Not that you should try this at home. Without the paintings in front of you, it could be dull.
It's mainly if you're interested in hearing what the museum's telephone tour is like. Call that number and press #2 for the painting, "The Artist's Studio in an Afternoon Fog, 1894," #6 for the painting, "The Lifeline." And so on.But, really, as I said, for this to be worthwhile, you really should be standing in front of the paintings as museum personnel describe them. I just thought that it was interesting that the museum has found a way to bypass audio headsets and fees by having patrons use their own personal tour devices.
Perhaps other museums do this as well and I'm late to this game?
The exhibition features paintings, etchings and watercolors by Homer, the great American artist who painted many maritime scenes, and lived and painted in Maine in his later years. I continued to call that number for explanations throughout my visit.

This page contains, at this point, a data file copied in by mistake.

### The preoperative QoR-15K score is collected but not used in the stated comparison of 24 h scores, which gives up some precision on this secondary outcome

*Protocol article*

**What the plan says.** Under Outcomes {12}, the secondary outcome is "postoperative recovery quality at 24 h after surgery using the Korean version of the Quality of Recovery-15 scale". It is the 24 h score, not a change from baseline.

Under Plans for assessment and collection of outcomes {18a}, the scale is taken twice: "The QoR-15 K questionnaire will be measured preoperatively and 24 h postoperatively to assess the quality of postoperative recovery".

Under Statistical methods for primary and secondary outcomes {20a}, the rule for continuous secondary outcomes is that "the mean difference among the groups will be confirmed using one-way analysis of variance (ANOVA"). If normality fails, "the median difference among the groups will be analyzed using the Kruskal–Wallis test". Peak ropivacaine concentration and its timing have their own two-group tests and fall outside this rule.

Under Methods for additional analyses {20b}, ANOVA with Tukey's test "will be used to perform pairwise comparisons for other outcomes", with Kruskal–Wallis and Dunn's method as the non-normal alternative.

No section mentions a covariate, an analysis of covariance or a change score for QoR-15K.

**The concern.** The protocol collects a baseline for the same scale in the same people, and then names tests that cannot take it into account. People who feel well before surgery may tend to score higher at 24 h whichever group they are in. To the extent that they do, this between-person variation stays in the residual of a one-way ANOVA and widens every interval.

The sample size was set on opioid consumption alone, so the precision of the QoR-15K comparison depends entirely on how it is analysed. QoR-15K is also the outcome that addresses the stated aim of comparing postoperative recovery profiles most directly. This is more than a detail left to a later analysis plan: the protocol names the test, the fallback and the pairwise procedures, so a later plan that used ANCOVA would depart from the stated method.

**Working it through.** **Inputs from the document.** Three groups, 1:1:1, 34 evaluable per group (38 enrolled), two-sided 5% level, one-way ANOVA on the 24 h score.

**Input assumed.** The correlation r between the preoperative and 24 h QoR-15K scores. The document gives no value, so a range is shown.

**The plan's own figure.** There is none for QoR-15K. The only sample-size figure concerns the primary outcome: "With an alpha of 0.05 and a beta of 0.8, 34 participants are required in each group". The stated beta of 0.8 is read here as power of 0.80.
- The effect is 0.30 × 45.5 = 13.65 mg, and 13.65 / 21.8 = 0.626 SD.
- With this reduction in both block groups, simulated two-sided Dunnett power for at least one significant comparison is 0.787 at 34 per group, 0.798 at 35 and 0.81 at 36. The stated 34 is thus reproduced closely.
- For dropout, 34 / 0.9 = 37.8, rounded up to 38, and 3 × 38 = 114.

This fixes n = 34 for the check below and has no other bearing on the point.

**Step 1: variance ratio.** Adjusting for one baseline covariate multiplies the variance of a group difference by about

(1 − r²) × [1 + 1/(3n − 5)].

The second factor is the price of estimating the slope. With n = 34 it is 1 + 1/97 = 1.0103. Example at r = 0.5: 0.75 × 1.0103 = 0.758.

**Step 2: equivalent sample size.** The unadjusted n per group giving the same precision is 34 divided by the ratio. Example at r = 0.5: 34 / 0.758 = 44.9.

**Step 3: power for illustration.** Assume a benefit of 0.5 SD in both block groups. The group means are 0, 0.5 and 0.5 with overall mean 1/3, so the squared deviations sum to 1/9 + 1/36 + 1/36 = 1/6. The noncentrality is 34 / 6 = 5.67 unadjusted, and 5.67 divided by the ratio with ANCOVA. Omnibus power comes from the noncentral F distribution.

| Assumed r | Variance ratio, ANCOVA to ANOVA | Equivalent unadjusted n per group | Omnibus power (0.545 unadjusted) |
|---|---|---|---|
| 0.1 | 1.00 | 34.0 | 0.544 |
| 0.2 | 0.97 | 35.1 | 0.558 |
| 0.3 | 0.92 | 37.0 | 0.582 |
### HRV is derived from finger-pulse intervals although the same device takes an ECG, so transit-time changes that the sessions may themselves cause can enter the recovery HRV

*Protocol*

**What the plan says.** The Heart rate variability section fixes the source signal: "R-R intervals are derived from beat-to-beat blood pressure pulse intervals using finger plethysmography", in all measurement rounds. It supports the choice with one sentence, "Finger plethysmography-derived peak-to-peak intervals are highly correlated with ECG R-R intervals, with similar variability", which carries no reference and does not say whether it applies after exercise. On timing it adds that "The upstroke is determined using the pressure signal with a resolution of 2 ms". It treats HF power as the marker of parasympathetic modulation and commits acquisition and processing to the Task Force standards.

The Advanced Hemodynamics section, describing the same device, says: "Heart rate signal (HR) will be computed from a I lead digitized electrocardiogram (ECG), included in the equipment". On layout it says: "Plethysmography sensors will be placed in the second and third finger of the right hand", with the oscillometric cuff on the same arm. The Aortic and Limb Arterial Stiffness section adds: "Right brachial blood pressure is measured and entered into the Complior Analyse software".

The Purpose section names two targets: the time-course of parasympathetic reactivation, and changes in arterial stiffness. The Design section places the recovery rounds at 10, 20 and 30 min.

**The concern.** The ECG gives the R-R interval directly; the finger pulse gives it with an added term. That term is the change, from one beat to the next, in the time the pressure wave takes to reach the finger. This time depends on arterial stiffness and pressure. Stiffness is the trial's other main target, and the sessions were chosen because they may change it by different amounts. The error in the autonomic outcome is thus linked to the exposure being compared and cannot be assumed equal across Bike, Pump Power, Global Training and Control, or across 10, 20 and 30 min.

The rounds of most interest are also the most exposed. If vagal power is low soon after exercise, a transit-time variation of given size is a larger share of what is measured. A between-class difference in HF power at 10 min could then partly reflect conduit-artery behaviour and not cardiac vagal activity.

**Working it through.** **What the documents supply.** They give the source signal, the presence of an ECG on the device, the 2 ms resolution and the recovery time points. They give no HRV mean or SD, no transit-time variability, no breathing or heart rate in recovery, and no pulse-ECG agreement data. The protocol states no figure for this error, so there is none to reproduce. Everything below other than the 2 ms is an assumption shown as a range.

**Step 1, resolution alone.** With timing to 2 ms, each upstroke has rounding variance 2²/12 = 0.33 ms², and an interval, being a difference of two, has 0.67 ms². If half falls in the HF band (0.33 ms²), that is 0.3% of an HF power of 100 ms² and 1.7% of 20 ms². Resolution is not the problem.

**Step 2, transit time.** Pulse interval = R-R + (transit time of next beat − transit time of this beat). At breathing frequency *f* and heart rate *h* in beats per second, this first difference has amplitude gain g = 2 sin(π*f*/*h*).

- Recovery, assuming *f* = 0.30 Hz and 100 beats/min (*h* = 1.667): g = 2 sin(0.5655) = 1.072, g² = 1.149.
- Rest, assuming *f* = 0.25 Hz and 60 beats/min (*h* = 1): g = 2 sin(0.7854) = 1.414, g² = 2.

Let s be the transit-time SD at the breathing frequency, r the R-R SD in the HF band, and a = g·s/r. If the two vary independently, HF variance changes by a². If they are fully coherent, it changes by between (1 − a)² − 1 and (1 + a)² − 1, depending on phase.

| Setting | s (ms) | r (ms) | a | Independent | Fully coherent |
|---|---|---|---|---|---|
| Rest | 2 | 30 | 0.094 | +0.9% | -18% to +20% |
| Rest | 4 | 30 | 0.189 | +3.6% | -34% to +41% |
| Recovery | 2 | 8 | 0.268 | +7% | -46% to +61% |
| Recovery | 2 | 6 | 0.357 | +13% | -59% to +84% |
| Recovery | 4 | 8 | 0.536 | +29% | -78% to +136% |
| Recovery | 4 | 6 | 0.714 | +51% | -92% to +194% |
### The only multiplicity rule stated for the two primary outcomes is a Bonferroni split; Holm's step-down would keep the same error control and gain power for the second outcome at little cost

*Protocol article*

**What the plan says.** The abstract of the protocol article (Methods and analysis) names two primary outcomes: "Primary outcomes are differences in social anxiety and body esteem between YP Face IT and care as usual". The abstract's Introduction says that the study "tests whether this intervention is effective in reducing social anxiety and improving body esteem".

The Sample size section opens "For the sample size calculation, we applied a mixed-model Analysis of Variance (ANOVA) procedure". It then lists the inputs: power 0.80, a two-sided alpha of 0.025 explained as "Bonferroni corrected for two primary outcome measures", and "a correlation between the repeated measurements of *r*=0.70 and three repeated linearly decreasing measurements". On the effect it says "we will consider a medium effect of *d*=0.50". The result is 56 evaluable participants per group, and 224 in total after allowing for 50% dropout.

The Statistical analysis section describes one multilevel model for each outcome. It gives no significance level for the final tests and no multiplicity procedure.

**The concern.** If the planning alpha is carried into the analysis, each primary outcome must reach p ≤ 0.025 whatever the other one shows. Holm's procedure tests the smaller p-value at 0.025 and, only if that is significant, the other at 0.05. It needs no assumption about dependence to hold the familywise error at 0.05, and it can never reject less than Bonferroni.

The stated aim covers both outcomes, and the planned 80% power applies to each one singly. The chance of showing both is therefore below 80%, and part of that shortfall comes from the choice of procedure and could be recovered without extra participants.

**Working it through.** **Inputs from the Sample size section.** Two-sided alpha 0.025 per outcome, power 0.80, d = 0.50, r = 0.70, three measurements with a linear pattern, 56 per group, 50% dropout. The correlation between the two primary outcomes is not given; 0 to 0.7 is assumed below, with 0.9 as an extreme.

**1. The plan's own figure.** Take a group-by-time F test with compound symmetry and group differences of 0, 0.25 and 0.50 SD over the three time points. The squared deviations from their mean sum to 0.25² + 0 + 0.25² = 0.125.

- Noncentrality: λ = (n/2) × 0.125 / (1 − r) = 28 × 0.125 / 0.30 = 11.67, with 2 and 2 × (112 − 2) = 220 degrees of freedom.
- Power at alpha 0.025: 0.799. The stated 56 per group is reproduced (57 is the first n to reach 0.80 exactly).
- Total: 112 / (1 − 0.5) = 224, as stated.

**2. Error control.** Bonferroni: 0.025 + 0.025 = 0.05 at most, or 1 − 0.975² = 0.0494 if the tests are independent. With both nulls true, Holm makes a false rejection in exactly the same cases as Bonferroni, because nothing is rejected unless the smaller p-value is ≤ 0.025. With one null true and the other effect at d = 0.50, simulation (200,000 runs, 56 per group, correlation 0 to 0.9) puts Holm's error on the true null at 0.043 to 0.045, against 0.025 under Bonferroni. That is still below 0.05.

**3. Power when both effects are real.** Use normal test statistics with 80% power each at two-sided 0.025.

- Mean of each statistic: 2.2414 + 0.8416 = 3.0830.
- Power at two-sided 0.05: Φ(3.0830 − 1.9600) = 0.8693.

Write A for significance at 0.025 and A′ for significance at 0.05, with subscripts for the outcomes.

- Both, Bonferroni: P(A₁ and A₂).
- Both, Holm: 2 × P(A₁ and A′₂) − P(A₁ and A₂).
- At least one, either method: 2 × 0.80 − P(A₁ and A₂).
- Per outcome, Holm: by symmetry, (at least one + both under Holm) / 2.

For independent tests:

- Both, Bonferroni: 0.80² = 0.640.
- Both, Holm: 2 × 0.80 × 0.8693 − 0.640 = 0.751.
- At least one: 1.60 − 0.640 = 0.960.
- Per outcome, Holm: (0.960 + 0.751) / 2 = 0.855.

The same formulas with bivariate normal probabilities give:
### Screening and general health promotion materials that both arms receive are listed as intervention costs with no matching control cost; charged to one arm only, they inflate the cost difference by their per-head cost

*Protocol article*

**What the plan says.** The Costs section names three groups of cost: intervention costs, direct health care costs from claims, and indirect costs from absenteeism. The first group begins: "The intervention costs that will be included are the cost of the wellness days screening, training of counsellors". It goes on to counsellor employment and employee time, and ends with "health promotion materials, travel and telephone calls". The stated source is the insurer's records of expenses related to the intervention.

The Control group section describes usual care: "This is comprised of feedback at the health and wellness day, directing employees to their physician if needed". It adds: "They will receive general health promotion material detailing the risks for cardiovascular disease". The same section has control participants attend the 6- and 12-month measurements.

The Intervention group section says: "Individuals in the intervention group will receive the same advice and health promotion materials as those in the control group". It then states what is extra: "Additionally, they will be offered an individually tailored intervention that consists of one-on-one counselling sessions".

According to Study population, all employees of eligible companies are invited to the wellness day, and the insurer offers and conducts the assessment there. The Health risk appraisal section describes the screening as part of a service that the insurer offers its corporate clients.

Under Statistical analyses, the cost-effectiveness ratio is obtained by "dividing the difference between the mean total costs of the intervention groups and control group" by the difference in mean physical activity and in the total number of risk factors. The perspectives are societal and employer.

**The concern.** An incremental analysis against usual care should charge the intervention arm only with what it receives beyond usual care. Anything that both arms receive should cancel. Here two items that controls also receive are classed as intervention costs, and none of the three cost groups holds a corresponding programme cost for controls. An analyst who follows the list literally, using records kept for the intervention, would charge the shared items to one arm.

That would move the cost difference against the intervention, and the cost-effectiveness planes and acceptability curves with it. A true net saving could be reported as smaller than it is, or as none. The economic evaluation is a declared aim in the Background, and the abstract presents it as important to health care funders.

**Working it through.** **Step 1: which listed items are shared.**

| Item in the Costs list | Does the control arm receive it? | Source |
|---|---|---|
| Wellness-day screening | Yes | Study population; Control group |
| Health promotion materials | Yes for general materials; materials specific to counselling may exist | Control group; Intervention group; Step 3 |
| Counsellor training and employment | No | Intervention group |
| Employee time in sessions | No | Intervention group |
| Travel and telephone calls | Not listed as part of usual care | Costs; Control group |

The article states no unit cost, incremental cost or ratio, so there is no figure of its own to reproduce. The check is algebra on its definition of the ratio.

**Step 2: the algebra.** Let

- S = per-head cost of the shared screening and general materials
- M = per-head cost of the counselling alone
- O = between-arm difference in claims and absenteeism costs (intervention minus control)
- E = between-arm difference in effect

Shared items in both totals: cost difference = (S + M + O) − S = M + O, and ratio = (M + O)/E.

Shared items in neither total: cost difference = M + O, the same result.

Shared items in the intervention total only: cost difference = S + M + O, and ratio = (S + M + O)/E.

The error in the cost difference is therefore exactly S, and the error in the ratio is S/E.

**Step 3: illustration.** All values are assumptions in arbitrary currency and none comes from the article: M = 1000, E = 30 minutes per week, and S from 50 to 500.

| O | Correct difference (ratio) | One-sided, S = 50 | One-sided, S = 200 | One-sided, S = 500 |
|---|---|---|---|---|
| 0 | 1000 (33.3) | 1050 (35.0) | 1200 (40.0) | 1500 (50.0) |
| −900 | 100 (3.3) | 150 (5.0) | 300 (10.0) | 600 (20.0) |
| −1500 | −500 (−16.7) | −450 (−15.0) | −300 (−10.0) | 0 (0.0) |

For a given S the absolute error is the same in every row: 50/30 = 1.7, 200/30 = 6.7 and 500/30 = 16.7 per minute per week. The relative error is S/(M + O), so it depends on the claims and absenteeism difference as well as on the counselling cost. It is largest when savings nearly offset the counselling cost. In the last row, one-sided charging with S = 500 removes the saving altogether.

The exhibition runs through December 30 and displays works that Homer, who died in 1910, created in the latter part of his life, when he lived in Maine. It's nice to see art in the places where it was created.
This was my second recent visit to Portland and my first time to the museum. It's a nice building right in town, within walking distance of a lot of cool shops and restaurants, and other small art galleries.
Living in Washington, D.C., I'm not used to paying fees to go to museums, since the many Smithsonian Institution museums are free. Ah well.
I also prefer going to museums alone. Otherwise, I'm constantly thinking, "Where are my friends? Am I taking too long? Are they waiting for me?" And, in this case, they were. But only for a short while...
Photo by Melville D. McLean.